Hodge Podge: Memoirs, middle age, and making the most of it

It’s a smallish snack this week, with only two selections. However, they go together in several ways that got me thinking.

The Duchess of Bloomsbury Street – If you haven’t read 84, Charing Cross Road yet, you absolutely should, and then circle back to The Duchess of Bloomsbury Street. In the forward, the book is described as “a charming story of a midlife dream realized.” I loved the tone and writing, and the fantastic (and not generally written about) living the dream in middle age angle. In fact, I got so caught up in the book that I began to forget it was a memoir. Thus, when the ending crashed in and was emphatically NOT what you’d do in a novel, I felt bereft. I still kind of can’t stand that it ended the way it did, although I know it’s a memoir and had to end as the facts dictated. However, I think if I had been writing this memoir having lived it, I would not have been able to handle finishing the manuscript. I would have had to go rectify the situation at once. Then I have to wonder how much agency we really have in changing our stories, and if I only think about things like shifting narratives because I read and write?

If you read this one, please come back and let me know–I’m interested to hear other takes.

Also, if I’m ever planning a trip to London (and I am always planning a trip to London), I will consult this book. I found the author’s itinerary matched many of the things I would want to do.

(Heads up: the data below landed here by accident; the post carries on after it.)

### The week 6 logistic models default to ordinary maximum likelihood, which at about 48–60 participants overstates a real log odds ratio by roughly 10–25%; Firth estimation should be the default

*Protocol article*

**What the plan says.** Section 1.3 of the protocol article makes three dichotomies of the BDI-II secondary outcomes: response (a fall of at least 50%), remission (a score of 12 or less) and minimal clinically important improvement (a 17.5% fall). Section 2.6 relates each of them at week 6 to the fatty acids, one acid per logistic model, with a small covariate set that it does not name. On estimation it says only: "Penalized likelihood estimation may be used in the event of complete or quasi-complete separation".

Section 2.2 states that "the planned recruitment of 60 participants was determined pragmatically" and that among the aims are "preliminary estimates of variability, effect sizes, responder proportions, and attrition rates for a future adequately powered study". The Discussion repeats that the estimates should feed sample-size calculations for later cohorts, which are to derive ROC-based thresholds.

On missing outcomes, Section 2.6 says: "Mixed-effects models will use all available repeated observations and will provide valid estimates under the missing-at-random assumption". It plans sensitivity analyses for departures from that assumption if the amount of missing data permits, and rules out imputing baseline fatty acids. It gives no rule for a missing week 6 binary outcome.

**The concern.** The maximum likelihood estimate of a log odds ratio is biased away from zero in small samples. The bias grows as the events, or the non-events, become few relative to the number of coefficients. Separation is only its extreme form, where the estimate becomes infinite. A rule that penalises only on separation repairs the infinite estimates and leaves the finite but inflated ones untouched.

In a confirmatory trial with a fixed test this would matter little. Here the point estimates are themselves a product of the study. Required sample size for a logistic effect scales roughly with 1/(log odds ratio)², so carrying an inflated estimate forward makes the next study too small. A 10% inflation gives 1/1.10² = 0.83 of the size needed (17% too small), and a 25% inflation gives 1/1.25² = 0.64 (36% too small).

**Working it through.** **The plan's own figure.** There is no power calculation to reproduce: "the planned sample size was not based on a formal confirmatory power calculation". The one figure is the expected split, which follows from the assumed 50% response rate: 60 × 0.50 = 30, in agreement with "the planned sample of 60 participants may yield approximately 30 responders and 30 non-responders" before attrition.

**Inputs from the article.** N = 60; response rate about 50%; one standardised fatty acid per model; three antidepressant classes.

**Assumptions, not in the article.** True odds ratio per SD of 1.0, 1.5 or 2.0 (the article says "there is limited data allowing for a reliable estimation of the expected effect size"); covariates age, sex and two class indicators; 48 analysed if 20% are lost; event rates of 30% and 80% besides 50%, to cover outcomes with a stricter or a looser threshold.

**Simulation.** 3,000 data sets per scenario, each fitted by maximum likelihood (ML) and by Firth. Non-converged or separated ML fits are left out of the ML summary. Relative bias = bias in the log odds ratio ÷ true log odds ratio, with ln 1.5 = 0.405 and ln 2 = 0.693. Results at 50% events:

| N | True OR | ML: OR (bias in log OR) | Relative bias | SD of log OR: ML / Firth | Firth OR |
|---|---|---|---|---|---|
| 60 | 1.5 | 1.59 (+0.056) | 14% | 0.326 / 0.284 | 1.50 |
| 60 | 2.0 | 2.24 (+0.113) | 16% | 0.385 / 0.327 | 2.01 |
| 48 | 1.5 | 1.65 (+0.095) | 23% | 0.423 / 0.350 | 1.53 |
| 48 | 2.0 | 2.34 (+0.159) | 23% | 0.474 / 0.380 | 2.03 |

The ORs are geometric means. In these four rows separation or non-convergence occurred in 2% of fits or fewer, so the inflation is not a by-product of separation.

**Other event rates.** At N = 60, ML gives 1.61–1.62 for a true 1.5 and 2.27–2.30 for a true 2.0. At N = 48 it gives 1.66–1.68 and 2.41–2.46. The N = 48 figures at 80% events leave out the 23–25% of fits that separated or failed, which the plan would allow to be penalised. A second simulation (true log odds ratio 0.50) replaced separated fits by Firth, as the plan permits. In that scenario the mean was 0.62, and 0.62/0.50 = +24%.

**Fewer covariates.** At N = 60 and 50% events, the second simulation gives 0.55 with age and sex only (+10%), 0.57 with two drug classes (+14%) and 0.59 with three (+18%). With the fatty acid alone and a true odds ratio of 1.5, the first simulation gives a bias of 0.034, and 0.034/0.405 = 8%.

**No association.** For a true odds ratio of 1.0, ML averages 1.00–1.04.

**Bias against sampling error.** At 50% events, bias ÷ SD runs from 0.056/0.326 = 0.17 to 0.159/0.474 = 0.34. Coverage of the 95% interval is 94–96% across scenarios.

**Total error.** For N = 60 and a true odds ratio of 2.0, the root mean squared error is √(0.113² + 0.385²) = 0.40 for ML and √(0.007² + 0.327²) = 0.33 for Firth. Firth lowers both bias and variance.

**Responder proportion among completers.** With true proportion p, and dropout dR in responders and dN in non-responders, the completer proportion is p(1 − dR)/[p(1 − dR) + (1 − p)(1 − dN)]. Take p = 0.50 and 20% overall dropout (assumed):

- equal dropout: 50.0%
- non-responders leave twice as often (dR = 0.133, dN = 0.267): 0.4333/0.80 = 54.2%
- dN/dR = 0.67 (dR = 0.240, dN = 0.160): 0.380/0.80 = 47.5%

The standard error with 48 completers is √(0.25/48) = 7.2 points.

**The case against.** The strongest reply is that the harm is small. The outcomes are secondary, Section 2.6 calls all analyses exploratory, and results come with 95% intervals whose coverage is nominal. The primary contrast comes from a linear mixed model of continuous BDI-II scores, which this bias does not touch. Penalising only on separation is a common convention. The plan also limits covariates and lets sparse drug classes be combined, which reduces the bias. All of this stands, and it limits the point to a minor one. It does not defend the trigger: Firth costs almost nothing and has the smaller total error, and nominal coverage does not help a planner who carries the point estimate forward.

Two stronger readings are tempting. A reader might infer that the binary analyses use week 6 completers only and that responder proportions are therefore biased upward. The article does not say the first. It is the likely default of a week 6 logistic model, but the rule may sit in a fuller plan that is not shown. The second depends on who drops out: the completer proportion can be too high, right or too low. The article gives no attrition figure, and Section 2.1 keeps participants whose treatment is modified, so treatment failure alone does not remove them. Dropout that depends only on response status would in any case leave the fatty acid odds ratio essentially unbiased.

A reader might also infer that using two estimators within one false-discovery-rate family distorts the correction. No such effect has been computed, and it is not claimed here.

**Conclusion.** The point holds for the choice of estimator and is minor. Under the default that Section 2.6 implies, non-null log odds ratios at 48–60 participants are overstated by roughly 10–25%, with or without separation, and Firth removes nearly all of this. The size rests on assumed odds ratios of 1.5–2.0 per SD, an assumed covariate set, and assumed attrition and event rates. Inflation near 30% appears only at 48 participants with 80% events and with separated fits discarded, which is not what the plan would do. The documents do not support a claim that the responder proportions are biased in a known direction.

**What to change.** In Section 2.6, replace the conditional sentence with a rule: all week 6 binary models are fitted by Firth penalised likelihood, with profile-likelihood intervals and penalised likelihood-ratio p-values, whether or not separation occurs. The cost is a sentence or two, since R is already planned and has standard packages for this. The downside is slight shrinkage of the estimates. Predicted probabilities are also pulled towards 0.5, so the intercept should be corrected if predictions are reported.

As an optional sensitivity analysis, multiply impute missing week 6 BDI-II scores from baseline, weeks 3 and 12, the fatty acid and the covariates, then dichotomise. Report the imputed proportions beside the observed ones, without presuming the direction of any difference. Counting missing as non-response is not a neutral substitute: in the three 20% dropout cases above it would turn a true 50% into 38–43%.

The Guynd – Thank you, Heather, for the recommendation! I was utterly captivated and fascinated by this account of an American woman who married a down-at-the-heels Scottish laird and how they managed Scottish country house life. Hint: it was not much like Downton Abbey, and rather more like things falling down ’round their ears. The outsider-married-to-an-insider perspective was exceptionally well-suited to the book, and I found I learned a lot, although it was another melancholy ending. As with Hanff’s book above, this whole edifice (or edifices, since the theme is both the marriage and the house restoration) is attempted when the wife and husband are in mid-life, and I do think the middle age perspective is kind of interesting. It’s a whole different thing than the usual 20/30-something-trying-something-for-a-year genre. The late 40s to early 60s viewpoint lends a different flavor and I’m kind of interested in that.

Although I still think that middle age doesn’t begin until 50, which gives me a good 12 years before I hit it (my decision to scrap Proust notwithstanding), I can see that a different era is up ahead, so I’m kind of skirting around poking at it to see what it’s like. Maybe that’s just me.

What are you reading this week?

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Hodge Podge: Life, Work, and Getting Your Point Across

In the mix this week: some thoughts on how we work (not just in jobs), form habits, and communicate.

Deep Work – In this fantastic book, Cal Newport describes how our culture is shifting toward shallow thinking, and the opportunities this opens for people who cultivate the ability to do deep work–that is, who know how to work with innovation, depth, and concentration. Newport discusses how to work deeply and develop focus and also exposes fallacies about what does and does not foster this ability. For example, he describes the idea that kids using iPads in school to prepare them for the high-tech economy is like giving them matchbox cars so they can learn to service a Porsche. Of particular strength are insightful sections on how to reframe the way we think about tasks and how we could approach tools and platforms with a craftsman approach (“Does this help me meet my core priorities?”) versus an any-benefit approach (“Shiny! New! I’ll take it!”). I took six dense pages of notes and was challenged in my thinking on many points, putting several of my take-aways into practice, such as the Roosevelt Dash. “A deep life is a good life.” Read this book. You will not regret it.